I have a whole new respect for the legions of account executives I've maligned during my agency career. Now, I find myself with the unfortunate distinction of being my own account executive. And a damn good one at that. I can bluff my way through virtually any type of meeting, calming nervous fears and promising the moon, while secretly trying to figure out what the hell is going on. Unfortunately, unlike the account executives I maintained an adversarial relationship with for so many years, I don't have a convenient creative department to dump the work on as soon as the meeting is over. I've got to do the damned stuff myself. At two in the morning with no ideas and a blank piece of paper in front of me, I often wish I'd just kept my mouth shut during the day.

It's a brave new world. If you are reasonably competent, can work in a pressure cooker and don't mind getting paid six months after you've finished your assignment, you'll be busy and well compensated for the rest of your life, or until you drop dead of exhaustion. It's unclear at this point which will come first. What is clear is that the world will never return to the way it was. If you're still coming to work at nine, having a cup of coffee, chatting with co-workers and writing a few friends on the internet before returning home again at six, you are definitely living on borrowed time. If you're ambitious and on a fast-track career path, you have long ago given up these pleasantries, along with any semblance of a normal life.

The freelancers, outsource partners, and tiny little companies like my own are setting the rules now. When your employer discovers that an outside vendor can deliver what he needs overnight, you lose the option of telling him that you need two weeks to so the same thing. If the employees can't match the vendor's crazed performance, there's usually another round of downsizing on the horizon. And even more work for folks like me.

I am much faster than I was when I started doing this. I have to be. I feel like one of those chickens on a rotisserie spit. Slowly and inexorably my clients are turning up the heat, testing the boundries of sanity, seeing just how far they can push someone in the name of improved productivity. One thing you learn quickly in this business. If your client is stressed out and on the verge of a nervous breakdown, they certainly aren't going to hire a vendor who is having more fun than they are. I used to think I was in the creativity business, but that didn't last long. I'm in the service business. For an exorbitant fee you can quickly pass off to someone in accounting and forget about, I will share your miserable live for the duration of your project. If things go well, you can claim it was your idea and try to save your job. If things go poorly, you can blame the whole fiasco on me and cross me off the preferred vendor list. It really doesn't matter, because when all is said and done, you are going to lose your job anyway.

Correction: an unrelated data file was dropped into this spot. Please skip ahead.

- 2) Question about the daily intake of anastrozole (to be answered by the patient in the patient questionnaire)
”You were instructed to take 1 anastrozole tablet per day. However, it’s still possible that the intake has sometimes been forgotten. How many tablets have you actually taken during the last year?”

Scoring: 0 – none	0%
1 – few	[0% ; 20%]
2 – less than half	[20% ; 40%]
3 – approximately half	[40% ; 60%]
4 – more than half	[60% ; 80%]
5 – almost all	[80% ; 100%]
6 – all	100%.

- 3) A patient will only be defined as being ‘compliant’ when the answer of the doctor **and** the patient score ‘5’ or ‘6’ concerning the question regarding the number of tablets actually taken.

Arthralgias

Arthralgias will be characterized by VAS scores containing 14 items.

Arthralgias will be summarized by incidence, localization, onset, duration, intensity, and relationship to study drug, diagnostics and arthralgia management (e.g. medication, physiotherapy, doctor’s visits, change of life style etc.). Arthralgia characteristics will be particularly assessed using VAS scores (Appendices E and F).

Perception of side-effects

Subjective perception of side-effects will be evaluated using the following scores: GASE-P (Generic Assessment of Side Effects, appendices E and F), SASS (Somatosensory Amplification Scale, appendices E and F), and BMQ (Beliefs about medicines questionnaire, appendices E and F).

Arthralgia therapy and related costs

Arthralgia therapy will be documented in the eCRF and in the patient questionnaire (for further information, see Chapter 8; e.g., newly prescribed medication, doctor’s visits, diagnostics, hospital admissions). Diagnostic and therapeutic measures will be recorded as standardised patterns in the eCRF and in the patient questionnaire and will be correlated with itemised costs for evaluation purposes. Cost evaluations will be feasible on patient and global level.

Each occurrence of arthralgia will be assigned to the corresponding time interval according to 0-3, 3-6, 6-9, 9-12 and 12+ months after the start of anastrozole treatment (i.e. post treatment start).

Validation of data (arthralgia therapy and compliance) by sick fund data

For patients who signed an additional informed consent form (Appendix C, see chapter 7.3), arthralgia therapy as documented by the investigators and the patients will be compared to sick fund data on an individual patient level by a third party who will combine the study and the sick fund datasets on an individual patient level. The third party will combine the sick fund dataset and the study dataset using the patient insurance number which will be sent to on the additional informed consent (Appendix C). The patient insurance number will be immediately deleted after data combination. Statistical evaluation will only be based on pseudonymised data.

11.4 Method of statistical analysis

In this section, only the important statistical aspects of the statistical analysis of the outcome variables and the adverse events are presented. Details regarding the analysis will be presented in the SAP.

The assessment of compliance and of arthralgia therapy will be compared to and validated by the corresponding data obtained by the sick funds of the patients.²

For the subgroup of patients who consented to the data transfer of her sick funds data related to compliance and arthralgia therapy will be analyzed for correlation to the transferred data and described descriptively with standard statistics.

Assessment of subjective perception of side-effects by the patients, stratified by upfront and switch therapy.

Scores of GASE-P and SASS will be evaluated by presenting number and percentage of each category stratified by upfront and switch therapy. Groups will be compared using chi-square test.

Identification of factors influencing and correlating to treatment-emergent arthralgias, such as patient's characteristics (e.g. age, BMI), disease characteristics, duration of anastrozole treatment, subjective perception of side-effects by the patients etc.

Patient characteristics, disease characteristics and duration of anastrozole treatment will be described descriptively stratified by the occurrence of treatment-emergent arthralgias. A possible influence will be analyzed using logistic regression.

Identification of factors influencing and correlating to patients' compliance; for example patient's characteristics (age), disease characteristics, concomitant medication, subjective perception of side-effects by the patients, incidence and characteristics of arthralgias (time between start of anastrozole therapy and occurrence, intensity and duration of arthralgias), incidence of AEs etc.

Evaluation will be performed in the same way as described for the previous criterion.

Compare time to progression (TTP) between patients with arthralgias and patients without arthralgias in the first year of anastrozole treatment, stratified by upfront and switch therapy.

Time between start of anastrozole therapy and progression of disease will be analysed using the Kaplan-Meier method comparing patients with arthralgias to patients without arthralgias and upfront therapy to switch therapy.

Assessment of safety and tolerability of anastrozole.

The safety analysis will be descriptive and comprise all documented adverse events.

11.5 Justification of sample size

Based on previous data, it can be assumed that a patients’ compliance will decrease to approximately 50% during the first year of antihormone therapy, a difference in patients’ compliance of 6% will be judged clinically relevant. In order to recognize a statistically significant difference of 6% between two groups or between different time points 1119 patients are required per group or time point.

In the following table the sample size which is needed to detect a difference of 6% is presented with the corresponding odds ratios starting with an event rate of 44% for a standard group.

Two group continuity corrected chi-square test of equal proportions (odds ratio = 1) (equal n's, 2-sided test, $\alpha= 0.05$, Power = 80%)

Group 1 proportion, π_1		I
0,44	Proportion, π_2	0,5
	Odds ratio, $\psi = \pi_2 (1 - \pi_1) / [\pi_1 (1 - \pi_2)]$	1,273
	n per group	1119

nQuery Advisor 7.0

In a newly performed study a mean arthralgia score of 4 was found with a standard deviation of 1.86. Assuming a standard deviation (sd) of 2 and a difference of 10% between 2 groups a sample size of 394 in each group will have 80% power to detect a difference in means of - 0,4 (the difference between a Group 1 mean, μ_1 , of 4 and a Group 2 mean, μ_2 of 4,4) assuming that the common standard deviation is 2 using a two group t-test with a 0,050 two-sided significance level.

Get used to it. As sure as people lease cars today, they will rent employees tomorrow. Get a powerful computer and three phone lines. Prepare yourself for a life that will seem more and more like running in place. You will find yourself doing the same things over and over again with small variations. You will never get caught up. Hobbies and friendships will become distant memories. You will have sex about as often as you take a vacation. You will be tested again and again to see if you are up to the challenge.

Don't think this is just a reality check for management consultants and aging creative directors either. If you aren't up to the challenge of a lean and mean downsized economy, your future is even bleaker. You will be delivering the pizzas to the rest of us.


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copyrightę1995. Contact John Sealander at: john@sealander.com 19737 readers since 5/13/96